I'm still always learning and discovering new things, but there is a point at which you have to be very self motivated and disciplined in order to commit to that process. It could be just working with the same piece of gear over and over again: you know how that piece of gear sounds, what it can do, how to program it, you know every single parameter in it... But then another challenge arises, which is what are you going to do with any of that information? And so that's where another layer of exploring comes in. With all of these things that I think that I know, how can I continuously show myself that I can still learn? That's kind of where I start whenever I turn up, turn on instruments in the studio or open the recording software to do a mix down or master somebody's work. The starting point for me is the question of what am I discovering? What am I learning? What am I hearing? A lot of questions come out of that. And then eventually there's a point at which you have to say to yourself - this thing is done. Because you can continuously explore, keep on peeling back layer, after layer after layer... But if I'm trying to make something that is going to add to my artistic body of work and communicate ideas that I'm interested in at the time, then there has to be a stopping point, as well.

I think that's a thing within improvisation - at first, you're seeing what you can do and then it becomes noise, but not in an interesting way. It becomes background. So in order to add dimension or dynamics, creating a constraint is something that can help. A common question that I see with folks who are just starting out producing is when do you know that a track is finished? And the answer to that is you decide that it is. And it kind of sucks and almost sounds dismissive, right? I make stuff that I think sounds good, that I really like, that I want to hear. And I like listening to my stuff well after it's done and released. I love revisiting old work even years after. It's a very important part of my process as well.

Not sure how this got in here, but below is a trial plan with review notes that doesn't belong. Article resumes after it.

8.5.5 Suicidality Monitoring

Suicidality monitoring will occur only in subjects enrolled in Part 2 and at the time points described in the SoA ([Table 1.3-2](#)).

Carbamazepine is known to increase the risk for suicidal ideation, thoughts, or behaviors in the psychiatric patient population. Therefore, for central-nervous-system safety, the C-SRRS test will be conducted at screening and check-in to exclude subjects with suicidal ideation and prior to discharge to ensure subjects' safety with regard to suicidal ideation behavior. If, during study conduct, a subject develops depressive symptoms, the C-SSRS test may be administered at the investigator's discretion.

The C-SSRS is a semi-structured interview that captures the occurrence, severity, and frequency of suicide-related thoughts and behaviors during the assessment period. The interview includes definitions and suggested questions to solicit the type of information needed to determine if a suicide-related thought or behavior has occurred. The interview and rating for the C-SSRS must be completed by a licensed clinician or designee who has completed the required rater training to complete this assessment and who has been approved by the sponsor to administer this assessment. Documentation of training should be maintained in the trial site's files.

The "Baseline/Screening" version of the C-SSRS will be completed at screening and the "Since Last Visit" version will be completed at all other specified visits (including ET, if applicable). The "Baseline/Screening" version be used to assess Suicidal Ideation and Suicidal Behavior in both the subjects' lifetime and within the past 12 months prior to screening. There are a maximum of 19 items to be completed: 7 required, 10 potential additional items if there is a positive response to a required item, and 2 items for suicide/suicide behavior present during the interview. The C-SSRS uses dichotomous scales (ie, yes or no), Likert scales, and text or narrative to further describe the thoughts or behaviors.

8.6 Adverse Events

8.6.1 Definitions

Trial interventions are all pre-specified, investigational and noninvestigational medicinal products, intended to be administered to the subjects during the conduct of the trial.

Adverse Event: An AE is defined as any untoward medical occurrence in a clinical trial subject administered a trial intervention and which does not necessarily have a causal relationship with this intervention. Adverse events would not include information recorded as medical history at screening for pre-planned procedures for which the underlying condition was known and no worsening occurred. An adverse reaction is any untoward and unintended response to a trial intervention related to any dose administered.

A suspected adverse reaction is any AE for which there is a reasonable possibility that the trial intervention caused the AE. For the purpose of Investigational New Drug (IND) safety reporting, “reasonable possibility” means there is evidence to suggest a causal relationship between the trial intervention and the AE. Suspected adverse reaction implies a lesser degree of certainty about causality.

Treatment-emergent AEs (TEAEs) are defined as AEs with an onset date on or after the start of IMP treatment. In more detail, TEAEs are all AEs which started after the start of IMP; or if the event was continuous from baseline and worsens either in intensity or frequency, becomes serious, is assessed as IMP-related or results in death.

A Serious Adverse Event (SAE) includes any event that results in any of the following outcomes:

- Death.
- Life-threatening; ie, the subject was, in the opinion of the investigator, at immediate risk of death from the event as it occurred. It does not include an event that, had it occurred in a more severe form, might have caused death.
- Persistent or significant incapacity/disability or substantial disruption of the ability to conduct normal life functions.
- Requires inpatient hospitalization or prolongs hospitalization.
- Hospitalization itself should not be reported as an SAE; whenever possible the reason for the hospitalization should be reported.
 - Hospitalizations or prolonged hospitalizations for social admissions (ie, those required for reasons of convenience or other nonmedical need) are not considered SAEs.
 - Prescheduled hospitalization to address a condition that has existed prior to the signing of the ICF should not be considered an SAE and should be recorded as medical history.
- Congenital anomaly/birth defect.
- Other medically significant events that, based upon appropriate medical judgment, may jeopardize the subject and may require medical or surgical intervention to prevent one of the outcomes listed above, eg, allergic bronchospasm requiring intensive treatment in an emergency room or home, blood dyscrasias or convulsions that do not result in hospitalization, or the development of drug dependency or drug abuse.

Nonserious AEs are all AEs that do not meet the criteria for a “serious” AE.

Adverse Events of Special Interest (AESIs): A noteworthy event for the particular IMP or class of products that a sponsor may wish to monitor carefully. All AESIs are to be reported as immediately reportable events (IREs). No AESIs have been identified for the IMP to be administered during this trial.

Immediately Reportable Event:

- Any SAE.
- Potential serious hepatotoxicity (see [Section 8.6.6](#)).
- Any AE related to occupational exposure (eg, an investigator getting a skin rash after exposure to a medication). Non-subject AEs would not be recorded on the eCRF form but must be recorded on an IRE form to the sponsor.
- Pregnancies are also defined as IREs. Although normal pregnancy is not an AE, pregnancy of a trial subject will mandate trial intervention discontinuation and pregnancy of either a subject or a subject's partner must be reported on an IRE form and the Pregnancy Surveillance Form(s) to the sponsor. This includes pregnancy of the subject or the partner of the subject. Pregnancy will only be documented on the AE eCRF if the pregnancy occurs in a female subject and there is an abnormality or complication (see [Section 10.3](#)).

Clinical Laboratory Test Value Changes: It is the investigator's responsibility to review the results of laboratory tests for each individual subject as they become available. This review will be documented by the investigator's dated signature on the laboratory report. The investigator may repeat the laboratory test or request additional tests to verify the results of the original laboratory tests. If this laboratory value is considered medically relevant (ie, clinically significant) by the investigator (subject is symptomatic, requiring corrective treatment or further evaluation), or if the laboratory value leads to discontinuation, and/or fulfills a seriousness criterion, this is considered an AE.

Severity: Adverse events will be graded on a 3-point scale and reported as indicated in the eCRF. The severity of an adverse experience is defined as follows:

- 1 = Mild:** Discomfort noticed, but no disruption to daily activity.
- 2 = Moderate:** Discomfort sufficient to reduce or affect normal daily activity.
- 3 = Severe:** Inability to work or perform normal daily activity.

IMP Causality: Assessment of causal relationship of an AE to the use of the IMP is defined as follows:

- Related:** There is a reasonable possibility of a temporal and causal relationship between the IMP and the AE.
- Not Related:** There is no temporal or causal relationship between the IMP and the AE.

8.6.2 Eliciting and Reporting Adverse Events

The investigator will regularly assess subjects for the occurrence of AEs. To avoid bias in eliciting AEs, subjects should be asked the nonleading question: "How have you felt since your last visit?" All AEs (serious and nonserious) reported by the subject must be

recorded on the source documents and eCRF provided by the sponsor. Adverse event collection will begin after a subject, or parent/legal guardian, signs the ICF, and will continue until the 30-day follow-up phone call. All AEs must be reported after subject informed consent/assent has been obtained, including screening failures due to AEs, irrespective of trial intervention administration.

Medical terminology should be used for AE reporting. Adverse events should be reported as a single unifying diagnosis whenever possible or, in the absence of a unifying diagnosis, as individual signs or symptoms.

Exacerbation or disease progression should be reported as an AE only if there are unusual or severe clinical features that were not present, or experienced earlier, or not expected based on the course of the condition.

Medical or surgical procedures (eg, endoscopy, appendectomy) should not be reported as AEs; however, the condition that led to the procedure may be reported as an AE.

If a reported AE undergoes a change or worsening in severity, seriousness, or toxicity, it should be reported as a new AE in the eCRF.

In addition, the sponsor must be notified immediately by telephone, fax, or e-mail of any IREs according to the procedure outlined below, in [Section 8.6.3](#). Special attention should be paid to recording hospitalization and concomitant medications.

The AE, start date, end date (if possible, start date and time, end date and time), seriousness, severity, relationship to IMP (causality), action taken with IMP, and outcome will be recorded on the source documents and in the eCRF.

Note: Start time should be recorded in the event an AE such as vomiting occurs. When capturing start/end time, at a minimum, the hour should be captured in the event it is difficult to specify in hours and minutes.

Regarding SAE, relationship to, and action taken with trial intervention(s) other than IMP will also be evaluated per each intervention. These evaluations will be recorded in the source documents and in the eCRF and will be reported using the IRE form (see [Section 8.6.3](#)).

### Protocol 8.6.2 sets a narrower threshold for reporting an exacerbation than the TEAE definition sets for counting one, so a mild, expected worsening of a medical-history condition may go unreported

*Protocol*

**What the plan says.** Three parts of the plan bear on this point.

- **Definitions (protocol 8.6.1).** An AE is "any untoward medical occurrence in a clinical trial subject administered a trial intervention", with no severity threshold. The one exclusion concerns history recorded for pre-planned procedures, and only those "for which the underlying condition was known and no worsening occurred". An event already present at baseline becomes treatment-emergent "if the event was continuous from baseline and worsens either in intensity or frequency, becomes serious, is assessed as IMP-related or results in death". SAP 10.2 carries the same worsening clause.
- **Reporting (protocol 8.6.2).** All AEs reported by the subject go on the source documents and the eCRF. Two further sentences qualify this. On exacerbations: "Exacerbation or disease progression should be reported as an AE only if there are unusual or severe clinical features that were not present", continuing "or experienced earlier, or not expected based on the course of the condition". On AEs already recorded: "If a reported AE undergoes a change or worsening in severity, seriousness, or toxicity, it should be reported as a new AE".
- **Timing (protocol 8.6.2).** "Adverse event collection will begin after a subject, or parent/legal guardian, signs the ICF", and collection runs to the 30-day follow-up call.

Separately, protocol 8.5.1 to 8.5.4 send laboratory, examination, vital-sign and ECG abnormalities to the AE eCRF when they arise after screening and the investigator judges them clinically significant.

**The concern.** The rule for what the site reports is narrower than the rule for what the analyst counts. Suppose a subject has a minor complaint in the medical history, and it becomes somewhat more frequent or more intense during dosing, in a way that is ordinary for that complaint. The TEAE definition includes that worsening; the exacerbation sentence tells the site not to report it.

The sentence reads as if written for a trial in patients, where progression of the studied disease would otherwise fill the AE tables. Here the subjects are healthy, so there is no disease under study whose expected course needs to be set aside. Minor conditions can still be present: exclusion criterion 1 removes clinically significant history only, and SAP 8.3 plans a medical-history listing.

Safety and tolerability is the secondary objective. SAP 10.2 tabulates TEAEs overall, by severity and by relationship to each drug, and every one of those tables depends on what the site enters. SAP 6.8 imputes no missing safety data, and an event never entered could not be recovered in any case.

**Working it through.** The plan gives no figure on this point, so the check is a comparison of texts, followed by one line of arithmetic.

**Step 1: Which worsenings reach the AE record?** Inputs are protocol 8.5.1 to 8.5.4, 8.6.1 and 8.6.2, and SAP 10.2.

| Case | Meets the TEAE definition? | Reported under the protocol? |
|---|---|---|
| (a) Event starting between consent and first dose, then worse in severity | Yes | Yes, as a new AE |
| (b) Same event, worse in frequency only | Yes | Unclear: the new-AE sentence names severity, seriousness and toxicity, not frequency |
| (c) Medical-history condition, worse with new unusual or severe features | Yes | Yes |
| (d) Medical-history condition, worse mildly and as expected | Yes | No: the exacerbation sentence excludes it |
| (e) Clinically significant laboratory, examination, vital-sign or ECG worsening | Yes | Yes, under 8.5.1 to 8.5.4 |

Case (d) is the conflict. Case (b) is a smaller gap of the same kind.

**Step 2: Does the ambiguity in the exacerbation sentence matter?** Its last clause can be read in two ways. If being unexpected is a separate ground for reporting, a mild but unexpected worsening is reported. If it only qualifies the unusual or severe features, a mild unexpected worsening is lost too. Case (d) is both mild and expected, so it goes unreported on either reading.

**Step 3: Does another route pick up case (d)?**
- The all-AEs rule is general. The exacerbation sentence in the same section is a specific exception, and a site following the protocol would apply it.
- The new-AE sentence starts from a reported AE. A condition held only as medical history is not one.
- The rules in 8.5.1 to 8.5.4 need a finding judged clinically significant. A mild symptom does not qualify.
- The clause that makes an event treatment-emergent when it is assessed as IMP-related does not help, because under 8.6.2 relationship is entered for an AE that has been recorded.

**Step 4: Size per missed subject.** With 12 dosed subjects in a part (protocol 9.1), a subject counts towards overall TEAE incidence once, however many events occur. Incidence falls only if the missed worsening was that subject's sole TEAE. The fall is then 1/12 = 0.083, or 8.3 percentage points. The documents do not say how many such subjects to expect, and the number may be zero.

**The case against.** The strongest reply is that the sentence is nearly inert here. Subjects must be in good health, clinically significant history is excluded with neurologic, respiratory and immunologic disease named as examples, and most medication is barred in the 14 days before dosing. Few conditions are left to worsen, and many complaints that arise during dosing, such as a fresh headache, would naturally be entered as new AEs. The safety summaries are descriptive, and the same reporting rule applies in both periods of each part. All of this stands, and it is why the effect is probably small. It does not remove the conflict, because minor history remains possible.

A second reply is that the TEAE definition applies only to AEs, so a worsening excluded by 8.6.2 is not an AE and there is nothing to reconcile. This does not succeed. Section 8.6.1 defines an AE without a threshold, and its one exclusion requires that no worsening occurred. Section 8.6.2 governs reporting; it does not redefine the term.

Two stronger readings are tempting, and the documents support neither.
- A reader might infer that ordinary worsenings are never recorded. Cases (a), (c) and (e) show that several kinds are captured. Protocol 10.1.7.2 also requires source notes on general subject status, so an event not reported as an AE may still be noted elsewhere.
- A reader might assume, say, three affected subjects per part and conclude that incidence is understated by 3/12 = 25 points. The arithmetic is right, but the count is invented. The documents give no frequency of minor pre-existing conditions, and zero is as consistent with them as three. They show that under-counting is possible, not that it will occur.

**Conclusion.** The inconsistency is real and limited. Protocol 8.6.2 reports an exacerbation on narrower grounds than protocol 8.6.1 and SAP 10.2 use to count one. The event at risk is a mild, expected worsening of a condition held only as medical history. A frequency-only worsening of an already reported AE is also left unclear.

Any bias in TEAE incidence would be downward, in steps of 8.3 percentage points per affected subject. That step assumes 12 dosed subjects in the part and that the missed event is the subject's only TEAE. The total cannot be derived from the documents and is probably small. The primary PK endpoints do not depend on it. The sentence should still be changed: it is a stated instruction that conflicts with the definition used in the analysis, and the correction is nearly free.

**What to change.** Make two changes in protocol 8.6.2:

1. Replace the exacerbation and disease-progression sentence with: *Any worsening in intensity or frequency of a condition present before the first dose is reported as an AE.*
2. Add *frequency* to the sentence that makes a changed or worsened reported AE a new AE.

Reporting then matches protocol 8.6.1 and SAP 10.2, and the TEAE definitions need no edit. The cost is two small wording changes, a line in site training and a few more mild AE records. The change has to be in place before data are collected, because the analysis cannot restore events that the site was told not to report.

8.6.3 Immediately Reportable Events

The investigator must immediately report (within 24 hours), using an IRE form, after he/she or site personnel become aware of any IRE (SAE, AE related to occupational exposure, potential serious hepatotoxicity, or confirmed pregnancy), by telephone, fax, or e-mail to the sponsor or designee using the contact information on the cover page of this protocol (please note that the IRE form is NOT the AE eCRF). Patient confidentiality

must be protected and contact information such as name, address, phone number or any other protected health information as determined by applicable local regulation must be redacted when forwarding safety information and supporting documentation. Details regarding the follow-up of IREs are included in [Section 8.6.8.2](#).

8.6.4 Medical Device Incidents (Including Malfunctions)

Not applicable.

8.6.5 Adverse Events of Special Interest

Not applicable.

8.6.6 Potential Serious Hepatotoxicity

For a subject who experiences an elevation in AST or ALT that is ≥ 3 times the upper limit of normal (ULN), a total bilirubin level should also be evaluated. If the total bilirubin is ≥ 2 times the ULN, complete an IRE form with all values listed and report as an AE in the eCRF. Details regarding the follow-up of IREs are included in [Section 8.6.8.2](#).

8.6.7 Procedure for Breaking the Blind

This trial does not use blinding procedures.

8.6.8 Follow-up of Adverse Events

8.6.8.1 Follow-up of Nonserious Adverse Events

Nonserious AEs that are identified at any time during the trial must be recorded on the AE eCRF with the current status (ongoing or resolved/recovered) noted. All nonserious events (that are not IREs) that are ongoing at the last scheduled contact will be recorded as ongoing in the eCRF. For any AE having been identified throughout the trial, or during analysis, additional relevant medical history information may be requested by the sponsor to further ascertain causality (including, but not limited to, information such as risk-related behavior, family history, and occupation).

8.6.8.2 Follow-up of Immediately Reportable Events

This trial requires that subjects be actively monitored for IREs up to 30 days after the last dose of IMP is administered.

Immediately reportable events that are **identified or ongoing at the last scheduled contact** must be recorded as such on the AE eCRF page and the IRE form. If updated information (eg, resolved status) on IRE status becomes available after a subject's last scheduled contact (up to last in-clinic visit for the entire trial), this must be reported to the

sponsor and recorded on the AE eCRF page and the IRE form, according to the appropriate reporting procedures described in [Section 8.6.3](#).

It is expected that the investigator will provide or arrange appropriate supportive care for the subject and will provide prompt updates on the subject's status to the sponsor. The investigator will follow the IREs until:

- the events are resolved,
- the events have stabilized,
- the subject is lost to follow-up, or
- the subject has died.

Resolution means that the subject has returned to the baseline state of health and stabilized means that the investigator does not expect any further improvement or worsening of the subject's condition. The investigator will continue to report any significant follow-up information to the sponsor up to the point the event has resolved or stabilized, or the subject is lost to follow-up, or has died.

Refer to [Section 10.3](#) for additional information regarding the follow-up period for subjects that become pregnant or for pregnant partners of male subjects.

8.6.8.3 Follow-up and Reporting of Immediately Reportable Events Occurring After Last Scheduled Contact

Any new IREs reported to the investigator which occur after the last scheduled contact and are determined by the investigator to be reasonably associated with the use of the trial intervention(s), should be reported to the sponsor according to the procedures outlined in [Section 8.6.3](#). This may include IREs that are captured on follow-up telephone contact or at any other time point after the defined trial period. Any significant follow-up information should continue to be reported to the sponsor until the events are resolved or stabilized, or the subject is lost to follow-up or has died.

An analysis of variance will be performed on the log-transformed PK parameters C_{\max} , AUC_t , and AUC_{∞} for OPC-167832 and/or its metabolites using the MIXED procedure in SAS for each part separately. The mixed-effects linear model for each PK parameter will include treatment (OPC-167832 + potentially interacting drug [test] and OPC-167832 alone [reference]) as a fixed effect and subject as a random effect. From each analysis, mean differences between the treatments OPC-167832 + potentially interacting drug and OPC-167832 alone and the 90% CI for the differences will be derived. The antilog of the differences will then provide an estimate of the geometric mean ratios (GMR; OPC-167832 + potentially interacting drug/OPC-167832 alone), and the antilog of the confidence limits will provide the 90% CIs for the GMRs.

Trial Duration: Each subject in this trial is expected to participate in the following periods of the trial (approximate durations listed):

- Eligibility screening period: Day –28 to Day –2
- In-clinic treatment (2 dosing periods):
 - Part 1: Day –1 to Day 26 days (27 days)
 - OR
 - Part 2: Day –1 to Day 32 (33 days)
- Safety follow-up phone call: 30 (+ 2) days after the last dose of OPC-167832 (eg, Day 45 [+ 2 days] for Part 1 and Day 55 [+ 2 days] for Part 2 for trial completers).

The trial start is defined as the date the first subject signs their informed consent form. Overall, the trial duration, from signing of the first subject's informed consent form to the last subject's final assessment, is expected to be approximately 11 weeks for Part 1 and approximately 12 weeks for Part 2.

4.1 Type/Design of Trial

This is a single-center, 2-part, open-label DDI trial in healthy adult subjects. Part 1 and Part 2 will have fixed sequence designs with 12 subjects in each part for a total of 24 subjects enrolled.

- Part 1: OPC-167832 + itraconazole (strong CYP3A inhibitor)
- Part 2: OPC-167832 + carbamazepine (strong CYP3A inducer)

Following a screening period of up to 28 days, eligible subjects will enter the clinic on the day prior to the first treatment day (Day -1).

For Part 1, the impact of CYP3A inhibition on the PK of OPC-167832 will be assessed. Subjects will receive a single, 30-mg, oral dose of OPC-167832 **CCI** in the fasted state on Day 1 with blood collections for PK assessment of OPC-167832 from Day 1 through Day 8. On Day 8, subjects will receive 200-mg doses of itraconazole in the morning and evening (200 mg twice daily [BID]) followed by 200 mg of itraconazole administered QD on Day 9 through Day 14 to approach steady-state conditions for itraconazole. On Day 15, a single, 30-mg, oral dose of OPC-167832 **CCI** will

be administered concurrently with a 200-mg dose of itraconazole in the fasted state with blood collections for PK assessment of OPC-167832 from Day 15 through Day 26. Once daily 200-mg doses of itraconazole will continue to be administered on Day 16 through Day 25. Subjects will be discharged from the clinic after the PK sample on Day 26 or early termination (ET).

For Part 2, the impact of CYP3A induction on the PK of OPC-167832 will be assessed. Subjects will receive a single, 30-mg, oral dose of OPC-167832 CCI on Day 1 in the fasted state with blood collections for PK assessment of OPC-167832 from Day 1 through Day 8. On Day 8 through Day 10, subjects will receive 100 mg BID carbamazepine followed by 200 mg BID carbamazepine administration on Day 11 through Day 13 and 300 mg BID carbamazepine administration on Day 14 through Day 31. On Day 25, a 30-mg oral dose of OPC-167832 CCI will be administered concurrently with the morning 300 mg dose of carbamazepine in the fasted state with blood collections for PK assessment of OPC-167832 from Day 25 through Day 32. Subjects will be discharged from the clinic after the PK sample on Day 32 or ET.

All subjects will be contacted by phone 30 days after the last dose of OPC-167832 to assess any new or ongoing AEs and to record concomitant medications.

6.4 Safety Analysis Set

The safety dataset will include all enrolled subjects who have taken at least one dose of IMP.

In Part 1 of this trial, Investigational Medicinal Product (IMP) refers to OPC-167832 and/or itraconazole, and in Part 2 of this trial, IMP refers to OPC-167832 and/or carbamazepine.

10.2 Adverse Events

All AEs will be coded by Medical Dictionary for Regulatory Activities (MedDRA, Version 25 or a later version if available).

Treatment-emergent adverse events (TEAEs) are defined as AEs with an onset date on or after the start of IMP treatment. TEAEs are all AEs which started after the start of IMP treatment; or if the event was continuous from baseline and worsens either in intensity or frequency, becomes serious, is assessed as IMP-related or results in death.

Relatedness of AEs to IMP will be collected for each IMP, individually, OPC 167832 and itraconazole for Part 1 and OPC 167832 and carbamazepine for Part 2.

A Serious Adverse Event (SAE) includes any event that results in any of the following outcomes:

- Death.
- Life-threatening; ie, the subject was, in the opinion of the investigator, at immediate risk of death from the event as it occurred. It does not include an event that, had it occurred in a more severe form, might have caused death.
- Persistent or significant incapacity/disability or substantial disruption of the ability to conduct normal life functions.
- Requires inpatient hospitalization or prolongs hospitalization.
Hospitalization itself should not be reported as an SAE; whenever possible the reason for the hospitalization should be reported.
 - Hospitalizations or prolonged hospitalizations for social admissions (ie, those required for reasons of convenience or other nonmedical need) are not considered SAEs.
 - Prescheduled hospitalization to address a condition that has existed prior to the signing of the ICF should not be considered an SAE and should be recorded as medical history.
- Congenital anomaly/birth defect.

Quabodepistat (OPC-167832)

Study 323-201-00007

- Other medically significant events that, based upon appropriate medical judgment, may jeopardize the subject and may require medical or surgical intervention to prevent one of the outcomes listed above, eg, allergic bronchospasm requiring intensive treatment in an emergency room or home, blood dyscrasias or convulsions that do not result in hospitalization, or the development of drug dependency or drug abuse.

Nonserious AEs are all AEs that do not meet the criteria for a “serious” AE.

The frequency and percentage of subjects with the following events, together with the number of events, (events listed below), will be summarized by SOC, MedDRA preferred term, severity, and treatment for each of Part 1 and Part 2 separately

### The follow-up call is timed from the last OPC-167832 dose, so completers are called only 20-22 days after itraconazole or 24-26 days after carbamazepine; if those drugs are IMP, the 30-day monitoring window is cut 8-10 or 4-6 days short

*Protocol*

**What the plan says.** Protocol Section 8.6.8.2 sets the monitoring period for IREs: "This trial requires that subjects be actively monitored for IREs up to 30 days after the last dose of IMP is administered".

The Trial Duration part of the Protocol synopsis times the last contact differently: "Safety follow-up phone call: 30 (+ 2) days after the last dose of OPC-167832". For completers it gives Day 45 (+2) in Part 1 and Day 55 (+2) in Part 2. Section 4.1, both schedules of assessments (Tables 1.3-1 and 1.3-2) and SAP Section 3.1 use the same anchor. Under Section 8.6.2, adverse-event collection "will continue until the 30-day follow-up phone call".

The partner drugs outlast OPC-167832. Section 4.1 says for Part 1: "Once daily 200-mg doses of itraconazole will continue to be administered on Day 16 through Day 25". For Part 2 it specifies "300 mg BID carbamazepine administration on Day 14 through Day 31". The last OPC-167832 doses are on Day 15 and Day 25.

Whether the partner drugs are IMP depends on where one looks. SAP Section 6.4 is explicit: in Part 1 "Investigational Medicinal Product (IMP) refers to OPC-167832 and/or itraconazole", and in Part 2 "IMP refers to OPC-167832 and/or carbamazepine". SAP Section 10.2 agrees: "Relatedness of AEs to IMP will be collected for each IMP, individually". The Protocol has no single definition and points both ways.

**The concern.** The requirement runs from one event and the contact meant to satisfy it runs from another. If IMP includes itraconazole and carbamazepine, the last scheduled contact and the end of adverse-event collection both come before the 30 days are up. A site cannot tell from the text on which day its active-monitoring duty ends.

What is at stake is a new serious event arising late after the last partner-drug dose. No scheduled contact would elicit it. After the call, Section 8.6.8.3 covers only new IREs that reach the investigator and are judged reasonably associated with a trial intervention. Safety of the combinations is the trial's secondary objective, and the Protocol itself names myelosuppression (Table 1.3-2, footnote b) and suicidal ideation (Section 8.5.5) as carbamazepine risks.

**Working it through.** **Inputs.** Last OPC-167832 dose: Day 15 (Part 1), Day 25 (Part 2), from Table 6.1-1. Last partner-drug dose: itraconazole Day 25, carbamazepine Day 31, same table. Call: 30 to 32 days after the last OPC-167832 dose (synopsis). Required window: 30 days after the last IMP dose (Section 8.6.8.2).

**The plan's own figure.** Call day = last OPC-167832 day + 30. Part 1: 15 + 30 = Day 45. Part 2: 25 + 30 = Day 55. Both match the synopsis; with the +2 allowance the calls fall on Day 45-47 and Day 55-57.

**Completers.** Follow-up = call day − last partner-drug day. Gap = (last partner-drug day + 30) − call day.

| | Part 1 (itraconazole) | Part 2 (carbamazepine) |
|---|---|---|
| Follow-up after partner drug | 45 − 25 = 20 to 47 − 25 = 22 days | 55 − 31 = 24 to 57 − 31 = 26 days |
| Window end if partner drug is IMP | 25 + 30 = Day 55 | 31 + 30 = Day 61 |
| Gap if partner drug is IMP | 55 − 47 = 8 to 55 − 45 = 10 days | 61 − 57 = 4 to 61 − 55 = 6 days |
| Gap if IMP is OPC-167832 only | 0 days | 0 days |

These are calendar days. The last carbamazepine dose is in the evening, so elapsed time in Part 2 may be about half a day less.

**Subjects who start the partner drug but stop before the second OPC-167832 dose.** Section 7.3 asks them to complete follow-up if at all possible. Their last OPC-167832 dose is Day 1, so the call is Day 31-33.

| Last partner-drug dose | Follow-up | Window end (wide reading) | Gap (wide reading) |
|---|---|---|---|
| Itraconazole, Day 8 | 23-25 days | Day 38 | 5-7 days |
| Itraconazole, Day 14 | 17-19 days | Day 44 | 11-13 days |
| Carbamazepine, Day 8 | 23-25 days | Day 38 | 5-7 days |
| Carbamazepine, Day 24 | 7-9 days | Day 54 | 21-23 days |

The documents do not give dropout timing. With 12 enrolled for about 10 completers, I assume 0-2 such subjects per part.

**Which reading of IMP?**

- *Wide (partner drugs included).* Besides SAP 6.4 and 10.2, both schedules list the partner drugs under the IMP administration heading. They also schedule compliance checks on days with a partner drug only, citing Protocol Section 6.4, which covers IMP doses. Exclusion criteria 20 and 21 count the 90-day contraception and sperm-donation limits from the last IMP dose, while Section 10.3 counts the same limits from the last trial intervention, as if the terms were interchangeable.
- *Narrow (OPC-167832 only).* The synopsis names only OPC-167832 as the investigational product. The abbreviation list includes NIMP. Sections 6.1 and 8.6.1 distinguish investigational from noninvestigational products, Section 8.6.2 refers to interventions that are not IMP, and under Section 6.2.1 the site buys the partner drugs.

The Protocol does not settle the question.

- That's interesting, as opposed to having often hear artists state that when a body of work is done, they feel like they have moved past and left it behind with no looking back.